Advertisement

A Facile Synthesis of Ferrocene Functionalized Graphene Oxide Nanocomposite for Electrochemical Sensing of Lead

  • Ashwin Karthick N. 
  • R. Thangappan
  • M. Arivanandhan
  • A. Gnanamani
  • R. Jayavel
Article

Abstract

Ferrocene, an organometallic compound has the potential to undergo reversible oxidation even at low potential which makes it suitable for electrochemical sensor applications. The potential of graphene oxide has been widely exploited in electrochemistry, since they serve as an excellent platform for electrochemical molecules and increase the electrochemical properties. The potential of Graphene oxide-ferrocene (GO-Fc) nanocomposites has not been realized much in fabrication of electrochemical sensors. Hence, the electrochemical properties of the pure Ferrocene and GO-Fc nanocomposites were investigated. Graphene oxide (GO) was synthesised by modified Hummer’s method and was conjugated with ferrocene at different weight ratio after thermal treatment. The as-prepared pure GO and GO-Fc nanocomposites were characterized by various analytical methods. Monoclinic phase of Ferrocene was observed in XRD. Surface functionalization of Ferrocene on GO was imaged by TEM. Ferrocene particles were observed to be rod shaped and functionalized on surface of GO in TEM images. The composite formation was validated by FTIR and Raman by the presence of aromatic ring and ferrocene bands respectively. AAS results showed 87% ferrocene loading capacity in GO-Fc composite 2 (GF2) which decreased to 77% in GO-Fc composite 5 (GF5). Based on the CV curves, and ferrocene loaded on GO, GO-Fc composite 4 (GF4) was chosen for evaluating the lead sensing property. The sensing studies showed a detection limit of 0.168 µg/l with significant sensitivity up to 250 µg/l. The results indicate that GO-Fc nanocomposites can be potentially used for sensing lead in environmental samples.

Keywords

Graphene-oxide Ferrocene Nanocomposite Electrochemical sensor Lead 

Notes

Acknowledgements

The work was financially supported by DST-Nanomission under M.Tech Programme (SR/NM/PG-02/2015). The author (N.A) thank DST nanomission for M.Tech., student Fellowship (2015–2017). The authors are grateful to Prof.Y.M.Wang, NCTU, Taiwan for extending the TEM facility to analyze our samples.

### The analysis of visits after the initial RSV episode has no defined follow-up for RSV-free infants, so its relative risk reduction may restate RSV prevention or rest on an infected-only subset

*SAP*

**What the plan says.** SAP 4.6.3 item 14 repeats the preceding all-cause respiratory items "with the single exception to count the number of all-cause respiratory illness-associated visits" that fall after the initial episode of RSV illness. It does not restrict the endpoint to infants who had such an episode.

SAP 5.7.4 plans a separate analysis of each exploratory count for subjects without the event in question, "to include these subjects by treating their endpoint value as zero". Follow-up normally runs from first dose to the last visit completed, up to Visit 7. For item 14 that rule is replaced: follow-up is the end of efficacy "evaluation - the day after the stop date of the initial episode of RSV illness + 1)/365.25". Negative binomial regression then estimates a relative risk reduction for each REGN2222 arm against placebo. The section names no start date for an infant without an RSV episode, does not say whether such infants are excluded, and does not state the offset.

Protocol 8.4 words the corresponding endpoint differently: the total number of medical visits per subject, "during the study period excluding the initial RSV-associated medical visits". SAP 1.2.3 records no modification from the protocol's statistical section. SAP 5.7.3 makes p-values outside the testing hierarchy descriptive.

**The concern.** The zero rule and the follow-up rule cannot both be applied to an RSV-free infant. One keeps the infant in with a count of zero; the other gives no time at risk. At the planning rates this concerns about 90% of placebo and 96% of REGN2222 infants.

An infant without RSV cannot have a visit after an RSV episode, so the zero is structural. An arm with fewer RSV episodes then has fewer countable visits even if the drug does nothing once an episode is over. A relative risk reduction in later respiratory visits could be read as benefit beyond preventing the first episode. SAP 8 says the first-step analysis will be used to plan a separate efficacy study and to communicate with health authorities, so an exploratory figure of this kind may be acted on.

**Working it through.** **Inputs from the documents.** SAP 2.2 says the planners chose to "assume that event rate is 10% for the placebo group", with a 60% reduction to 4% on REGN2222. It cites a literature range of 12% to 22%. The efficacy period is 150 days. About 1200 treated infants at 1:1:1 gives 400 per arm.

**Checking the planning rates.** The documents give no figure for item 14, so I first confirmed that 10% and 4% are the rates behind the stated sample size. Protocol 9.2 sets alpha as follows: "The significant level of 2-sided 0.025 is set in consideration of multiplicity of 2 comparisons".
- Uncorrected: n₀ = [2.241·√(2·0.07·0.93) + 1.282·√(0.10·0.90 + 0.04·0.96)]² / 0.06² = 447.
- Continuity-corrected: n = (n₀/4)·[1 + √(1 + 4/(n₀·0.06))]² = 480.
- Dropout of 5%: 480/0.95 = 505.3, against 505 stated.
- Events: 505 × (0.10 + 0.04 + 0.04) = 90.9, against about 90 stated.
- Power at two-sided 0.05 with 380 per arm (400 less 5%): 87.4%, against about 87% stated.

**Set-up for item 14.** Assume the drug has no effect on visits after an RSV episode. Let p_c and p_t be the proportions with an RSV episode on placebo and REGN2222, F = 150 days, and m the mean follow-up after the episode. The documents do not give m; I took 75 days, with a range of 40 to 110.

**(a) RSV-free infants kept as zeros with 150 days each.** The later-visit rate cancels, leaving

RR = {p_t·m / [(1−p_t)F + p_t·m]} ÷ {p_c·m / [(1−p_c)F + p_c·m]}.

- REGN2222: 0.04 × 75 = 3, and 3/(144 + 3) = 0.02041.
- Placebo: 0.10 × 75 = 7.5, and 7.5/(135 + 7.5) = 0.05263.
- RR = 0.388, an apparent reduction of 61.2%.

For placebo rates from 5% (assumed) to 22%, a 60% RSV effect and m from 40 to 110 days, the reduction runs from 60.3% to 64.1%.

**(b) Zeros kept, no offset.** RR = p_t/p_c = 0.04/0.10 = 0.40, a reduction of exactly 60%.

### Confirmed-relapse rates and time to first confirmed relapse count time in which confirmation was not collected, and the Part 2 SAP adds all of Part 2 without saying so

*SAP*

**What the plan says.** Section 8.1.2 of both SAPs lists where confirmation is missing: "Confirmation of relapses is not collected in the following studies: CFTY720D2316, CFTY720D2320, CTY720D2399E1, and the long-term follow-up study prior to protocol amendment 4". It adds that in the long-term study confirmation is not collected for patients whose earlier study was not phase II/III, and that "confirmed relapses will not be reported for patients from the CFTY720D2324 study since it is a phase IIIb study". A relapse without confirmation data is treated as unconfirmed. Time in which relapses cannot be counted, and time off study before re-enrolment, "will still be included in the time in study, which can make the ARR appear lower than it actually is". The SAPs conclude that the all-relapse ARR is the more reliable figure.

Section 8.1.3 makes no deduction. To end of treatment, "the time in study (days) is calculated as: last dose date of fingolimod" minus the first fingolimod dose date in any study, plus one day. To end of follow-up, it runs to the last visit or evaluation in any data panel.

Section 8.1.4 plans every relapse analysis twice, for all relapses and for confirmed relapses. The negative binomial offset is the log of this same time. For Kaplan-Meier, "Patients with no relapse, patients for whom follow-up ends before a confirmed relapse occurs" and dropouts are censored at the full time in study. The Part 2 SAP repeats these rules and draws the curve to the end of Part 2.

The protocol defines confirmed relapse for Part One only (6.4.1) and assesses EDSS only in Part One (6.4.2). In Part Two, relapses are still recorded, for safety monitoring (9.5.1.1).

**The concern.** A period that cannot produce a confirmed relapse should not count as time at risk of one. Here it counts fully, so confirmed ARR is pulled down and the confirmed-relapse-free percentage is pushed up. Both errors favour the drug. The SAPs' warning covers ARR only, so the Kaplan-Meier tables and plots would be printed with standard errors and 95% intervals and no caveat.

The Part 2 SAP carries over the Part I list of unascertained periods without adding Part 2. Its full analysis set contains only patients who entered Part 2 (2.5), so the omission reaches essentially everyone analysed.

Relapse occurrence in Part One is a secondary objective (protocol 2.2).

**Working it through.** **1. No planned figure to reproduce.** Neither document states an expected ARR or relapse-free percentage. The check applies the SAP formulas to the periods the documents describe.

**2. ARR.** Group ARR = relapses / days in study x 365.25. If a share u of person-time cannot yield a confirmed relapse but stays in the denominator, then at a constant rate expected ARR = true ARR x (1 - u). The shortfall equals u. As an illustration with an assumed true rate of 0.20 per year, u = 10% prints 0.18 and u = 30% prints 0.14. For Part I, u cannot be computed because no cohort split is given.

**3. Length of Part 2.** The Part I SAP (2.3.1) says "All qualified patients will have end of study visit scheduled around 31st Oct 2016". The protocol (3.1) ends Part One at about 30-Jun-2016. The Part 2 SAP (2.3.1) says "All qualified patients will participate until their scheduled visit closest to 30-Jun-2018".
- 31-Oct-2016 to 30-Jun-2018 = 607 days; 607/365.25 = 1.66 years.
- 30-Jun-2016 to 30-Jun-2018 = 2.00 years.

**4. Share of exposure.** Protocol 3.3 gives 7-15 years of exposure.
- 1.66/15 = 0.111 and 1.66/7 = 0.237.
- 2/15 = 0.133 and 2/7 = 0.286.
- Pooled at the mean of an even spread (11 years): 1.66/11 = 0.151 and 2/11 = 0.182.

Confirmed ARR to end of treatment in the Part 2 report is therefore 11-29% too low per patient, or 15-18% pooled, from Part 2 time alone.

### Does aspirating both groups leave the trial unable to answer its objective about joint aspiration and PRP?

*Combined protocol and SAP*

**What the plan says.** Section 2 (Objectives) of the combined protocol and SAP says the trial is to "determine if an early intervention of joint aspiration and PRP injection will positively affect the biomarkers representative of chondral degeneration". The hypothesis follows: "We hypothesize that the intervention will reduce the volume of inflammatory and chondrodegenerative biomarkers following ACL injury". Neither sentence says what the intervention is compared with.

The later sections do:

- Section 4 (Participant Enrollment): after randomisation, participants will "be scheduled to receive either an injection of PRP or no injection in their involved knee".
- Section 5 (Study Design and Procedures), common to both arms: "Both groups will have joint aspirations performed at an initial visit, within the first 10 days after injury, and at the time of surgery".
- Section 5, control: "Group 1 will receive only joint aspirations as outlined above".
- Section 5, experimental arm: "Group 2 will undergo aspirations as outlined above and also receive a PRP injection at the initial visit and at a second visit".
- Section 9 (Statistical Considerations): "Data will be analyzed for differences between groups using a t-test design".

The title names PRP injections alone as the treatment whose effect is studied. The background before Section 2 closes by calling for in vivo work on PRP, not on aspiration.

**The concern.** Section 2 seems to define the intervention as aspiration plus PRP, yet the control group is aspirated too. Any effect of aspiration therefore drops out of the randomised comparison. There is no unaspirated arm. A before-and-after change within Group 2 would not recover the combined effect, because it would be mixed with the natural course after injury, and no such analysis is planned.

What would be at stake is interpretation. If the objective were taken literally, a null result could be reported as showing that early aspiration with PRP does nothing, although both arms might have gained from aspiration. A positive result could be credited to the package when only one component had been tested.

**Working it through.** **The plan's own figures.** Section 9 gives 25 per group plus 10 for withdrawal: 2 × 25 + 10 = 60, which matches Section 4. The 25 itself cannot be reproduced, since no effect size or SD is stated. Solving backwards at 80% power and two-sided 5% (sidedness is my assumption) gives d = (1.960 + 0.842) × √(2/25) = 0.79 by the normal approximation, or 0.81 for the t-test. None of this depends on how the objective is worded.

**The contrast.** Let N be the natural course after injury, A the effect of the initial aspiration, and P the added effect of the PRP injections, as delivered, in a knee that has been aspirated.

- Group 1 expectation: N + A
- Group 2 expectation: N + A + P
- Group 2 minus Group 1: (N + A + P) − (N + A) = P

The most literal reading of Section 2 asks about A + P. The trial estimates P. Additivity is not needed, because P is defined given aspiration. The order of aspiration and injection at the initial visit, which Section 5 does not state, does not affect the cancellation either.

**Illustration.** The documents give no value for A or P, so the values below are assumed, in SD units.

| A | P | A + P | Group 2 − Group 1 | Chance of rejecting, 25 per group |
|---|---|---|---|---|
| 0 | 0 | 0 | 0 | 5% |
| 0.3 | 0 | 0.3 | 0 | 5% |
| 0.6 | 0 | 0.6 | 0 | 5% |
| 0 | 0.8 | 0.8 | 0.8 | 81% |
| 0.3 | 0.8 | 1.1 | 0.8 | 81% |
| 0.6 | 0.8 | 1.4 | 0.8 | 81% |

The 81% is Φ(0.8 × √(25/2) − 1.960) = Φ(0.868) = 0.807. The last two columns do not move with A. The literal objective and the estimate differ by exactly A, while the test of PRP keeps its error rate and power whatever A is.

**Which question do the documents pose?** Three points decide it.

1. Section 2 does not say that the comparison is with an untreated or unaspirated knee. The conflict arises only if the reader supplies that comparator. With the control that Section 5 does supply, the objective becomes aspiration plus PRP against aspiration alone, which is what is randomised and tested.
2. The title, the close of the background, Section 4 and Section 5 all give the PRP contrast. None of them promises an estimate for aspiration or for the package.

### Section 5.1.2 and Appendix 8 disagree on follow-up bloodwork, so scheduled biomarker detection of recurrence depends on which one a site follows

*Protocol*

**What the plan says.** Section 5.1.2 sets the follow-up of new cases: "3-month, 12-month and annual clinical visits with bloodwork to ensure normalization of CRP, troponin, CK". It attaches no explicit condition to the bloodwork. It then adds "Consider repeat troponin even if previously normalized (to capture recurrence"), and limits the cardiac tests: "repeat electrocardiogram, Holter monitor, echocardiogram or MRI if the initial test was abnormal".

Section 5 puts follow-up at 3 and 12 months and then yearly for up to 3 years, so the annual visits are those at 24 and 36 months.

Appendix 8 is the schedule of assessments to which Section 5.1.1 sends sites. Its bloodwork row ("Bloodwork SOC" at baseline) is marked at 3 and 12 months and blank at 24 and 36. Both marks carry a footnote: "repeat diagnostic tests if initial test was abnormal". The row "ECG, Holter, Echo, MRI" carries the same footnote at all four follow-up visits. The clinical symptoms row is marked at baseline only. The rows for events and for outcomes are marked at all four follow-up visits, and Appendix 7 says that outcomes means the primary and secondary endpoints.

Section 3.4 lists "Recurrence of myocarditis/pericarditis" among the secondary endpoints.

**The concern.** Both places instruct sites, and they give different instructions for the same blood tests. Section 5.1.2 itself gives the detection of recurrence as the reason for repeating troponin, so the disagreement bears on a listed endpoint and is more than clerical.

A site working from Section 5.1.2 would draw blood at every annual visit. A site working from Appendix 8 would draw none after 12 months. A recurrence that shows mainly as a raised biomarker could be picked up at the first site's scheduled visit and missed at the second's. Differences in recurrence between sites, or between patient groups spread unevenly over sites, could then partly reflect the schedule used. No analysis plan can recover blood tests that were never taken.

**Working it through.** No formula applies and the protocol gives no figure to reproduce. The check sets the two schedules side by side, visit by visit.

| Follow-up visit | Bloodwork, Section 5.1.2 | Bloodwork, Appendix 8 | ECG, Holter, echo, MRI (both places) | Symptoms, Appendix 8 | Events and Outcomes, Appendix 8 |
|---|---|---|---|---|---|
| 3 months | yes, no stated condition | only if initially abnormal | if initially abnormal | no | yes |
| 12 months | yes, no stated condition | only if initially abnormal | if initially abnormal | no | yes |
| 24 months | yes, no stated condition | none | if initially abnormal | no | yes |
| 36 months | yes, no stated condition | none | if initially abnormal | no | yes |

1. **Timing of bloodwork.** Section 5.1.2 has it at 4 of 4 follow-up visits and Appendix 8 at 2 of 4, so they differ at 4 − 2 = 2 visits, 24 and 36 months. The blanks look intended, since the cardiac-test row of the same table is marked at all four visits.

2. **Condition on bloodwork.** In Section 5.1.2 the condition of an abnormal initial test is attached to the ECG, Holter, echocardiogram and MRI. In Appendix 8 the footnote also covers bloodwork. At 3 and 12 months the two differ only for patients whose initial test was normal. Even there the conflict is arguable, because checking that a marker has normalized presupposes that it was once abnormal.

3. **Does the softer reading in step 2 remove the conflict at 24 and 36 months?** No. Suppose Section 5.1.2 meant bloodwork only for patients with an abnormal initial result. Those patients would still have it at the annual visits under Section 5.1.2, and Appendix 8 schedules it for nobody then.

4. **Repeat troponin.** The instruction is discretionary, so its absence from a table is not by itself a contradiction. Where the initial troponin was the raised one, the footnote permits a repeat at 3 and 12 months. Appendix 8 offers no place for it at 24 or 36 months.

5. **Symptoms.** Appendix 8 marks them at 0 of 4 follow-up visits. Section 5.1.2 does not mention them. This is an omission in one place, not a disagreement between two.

Compliance with Ethical Standards

Conflict of interest

The authors have no conflict of interest.

References

  1. 1.
    S. Liakat, K.A. Bors, L. Xu, C.M. Woods, J. Doyle, C.F. Gmachl, Biomed. Opt. Express 5, 2397 (2014)CrossRefGoogle Scholar
  2. 2.
    A. Hayat, G. Catanante, J.L. Marty, Sensors 14, 23439 (2014)CrossRefGoogle Scholar
  3. 3.
    J.T. Hyde, K. Hanson, A.K. Vannucci, A.M. Lapides, L. Alibabaei, M.R. Norris, T.J. Meyer, D.P. Harrison, ACS Appl. Mater. Interfaces 7, 9554 (2015)CrossRefGoogle Scholar
  4. 4.
    A. Caballero, A. Espinosa, A. Tárraga, P. Molina, J. Org. Chem 73, 5489 (2008)CrossRefGoogle Scholar
  5. 5.
    M. Alfonso, A. Tárraga, P. Molina, J. Org. Chem 76, 939 (2011)CrossRefGoogle Scholar
  6. 6.
    C.E. Banks, T.J. Davies, G.G. Wildgoose, R.G. Compton, Chem. Commun. 0, 829 (2005)CrossRefGoogle Scholar
  7. 7.
    M. Zhou, Y. Zhai, S. Dong, Anal. Chem 81, 5603 (2009)CrossRefGoogle Scholar
  8. 8.
    A.H. Khan, S. Ghosh, B. Pradhan, A. Dalui, L.K. Shrestha, S. Acharya, K. Ariga, Bull. Chem. Soc. Jpn 90, 627 (2017)CrossRefGoogle Scholar
  9. 9.
    D. Chen, H. Feng, J. Li, Chem. Rev 112, 6027 (2012)CrossRefGoogle Scholar
  10. 10.
    C. Zhang, L. Li, J. Ju, W. Chen, Electrochim. Acta 210, 181 (2016)CrossRefGoogle Scholar
  11. 11.
    C. Cheng, S. Li, A. Thomas, N.A. Kotov, R. Haag, Chem. Rev 117, 1826 (2017)CrossRefGoogle Scholar
  12. 12.